BACKGROUND OF THE INVENTION
1. Field of the Invention
This invention relates generally of the field of radio frequency identification (RFID) systems and devices intended to sense the presence of a transponder tag within a sensing field of a reader unit and to read an identification code unique to each such tag thereby to identify a person or object associated with the tag. More particularly this invention is directed to a passive remote programmer for reprogramming microprocessor controlled induction type RFID readers, and more generally, to wireless data input to RFID readers or devices associated with RFID readers.
2. State of the Prior Art
Radio frequency identification systems have come into widespread usage in a wide range of applications. One such application is controlling access to restricted areas of buildings or plant facilities by authorized personnel while excluding those lacking the necessary authorization. Most such proximity systems consist of a transponder, a reader and a host computer. The reader generates a radio frequency (usually in the 125 kHz or 13.5 MHz range). The transponder usually consists of an antenna circuit (tuned to the same frequency as the output of the reader) and an integrated circuit (IC). Sufficient energy to activate the PC is obtained via induction when the transponder is placed within the field of the reader. The frequency of the reader is also used as a clock for the IC. When energized, the transponder IC loads the antenna circuit of the transponder in a pattern determined by the design and programming of the IC. The loading of the transponder antenna is detected as a pattern of voltage changes on the reader's antenna circuit. The changes are converted into logical data bits using standard decoding methods and the data is then interpreted by the host and appropriate action (such as opening the door) is taken.
The topology of the various systems can range from a stand alone single door unit that contains the reader and the host in one small box mounted adjacent to a passageway to a complex system consisting of thousands of readers and other input/output devices connected to a communications network controlled by hundreds of host computers (running specialize software) that control access, personnel and property movement, lighting, HVAC, fuel dispensing and other functions. In stand alone, single door, products and in some systems with distributed intelligence, the reader and host are often combined into a single entity.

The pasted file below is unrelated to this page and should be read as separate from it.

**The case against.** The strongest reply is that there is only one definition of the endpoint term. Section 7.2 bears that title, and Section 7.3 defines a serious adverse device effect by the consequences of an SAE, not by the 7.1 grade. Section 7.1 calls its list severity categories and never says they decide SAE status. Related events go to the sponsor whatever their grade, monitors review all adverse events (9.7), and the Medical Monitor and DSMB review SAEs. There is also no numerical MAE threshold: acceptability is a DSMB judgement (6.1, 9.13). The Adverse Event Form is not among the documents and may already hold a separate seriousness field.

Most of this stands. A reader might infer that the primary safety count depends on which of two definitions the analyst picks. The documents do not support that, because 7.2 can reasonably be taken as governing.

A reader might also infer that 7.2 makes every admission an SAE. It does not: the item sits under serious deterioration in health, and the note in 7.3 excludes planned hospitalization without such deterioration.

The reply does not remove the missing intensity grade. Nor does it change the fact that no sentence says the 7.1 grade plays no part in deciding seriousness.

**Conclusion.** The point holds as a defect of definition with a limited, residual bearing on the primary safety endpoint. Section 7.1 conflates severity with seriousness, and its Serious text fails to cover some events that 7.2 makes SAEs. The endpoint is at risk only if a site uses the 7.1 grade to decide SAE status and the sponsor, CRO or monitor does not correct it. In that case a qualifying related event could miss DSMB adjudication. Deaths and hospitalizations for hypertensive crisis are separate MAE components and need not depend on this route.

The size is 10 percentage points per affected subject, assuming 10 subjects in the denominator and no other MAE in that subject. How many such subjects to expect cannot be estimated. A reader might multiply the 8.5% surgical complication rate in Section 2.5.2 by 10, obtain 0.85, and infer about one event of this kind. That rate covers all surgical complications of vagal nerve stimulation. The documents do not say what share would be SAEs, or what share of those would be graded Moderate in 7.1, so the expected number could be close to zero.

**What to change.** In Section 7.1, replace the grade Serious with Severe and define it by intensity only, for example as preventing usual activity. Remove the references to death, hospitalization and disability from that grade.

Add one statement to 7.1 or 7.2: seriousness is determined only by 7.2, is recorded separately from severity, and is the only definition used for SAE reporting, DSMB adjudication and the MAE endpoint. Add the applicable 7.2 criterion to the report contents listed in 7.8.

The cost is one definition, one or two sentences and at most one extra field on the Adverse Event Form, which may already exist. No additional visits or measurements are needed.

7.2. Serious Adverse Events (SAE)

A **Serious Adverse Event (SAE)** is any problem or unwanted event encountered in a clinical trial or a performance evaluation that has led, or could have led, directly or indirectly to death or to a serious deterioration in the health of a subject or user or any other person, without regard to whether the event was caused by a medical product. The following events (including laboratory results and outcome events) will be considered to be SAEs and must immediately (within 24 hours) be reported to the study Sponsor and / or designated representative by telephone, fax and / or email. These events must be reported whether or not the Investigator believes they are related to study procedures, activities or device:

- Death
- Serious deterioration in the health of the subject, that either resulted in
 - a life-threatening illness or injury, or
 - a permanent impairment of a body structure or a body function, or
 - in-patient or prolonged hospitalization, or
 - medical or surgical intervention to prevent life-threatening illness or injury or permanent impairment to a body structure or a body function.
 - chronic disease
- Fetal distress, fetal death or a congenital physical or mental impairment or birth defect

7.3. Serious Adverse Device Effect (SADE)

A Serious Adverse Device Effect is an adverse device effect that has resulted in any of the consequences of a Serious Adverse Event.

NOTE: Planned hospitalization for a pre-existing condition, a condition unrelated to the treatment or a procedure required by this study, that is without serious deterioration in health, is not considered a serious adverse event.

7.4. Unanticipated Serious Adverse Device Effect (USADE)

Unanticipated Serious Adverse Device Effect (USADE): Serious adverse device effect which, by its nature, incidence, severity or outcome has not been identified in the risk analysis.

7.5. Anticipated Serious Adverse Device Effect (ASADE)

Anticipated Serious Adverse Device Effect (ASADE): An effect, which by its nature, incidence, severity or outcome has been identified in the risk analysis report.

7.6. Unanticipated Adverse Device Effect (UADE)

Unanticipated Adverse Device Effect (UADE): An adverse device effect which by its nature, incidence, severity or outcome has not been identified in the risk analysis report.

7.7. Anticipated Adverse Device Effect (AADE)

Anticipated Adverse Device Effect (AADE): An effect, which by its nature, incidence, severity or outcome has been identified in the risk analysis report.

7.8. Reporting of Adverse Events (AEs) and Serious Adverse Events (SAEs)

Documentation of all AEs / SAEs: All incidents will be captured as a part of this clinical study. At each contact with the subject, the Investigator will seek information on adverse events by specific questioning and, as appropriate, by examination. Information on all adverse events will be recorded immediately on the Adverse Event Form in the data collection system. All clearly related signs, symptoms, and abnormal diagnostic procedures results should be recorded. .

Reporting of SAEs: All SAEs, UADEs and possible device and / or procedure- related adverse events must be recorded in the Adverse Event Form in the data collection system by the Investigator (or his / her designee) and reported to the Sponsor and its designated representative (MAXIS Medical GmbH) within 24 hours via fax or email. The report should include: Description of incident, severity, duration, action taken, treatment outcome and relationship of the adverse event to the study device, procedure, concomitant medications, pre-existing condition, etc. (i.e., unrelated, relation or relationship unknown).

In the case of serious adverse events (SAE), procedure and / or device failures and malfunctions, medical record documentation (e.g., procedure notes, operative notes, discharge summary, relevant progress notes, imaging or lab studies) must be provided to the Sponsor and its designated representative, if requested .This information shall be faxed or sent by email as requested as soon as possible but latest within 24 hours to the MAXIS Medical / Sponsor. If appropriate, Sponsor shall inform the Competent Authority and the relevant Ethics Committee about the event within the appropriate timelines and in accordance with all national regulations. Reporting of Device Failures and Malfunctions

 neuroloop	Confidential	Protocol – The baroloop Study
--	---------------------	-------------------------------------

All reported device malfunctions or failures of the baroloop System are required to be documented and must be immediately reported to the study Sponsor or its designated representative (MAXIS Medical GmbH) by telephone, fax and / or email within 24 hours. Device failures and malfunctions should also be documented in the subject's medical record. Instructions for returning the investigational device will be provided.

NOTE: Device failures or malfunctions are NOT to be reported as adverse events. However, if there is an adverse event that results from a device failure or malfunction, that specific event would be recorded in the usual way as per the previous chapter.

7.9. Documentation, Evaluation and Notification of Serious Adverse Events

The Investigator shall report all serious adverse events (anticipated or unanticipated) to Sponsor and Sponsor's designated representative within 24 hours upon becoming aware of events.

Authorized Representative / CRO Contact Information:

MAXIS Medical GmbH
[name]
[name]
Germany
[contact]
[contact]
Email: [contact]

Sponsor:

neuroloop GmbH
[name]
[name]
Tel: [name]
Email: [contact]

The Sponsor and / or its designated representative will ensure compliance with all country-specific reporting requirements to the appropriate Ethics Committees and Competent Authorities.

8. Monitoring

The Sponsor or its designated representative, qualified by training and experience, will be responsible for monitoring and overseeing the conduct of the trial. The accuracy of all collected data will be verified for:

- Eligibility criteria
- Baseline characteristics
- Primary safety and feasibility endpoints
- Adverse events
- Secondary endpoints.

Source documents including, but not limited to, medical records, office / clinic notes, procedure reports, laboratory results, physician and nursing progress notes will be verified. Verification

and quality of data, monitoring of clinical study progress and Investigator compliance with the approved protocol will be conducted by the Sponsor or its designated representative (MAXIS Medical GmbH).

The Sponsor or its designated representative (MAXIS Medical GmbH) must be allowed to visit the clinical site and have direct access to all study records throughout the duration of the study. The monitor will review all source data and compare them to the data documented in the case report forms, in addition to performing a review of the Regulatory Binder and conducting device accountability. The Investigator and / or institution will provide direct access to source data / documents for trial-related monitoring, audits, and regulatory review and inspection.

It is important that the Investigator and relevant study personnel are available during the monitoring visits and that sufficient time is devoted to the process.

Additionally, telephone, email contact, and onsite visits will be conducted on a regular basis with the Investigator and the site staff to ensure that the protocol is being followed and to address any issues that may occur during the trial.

SecuraKey, a division of Soundcraft, Inc., the assignee of this invention sells a reader under the name Radio Key® 600 or RK600, described in their commercial literature as a “stand alone proximity/keypad access control system” which has a built-in programmer. This reader is of the inductive type and is intended to function in conjunction with key tags, also sold by the same assignee, which are passive bi-directional transponders in that power for the key tag is derived from the electromagnetic field generated by the reader. Each transponder consists of an integrated circuit and an antenna coil, both embedded in a small plastic token or tag. The integrated circuit of the transponder tag is a TEMIC e5550 contactless R/W-Identification IC (IDIC®) device sold by the semiconductor division of TEMIC TELEFUNKEN microelectronic GmbH, P.O.B. 3535, D-74025 Heilbronn, Germany.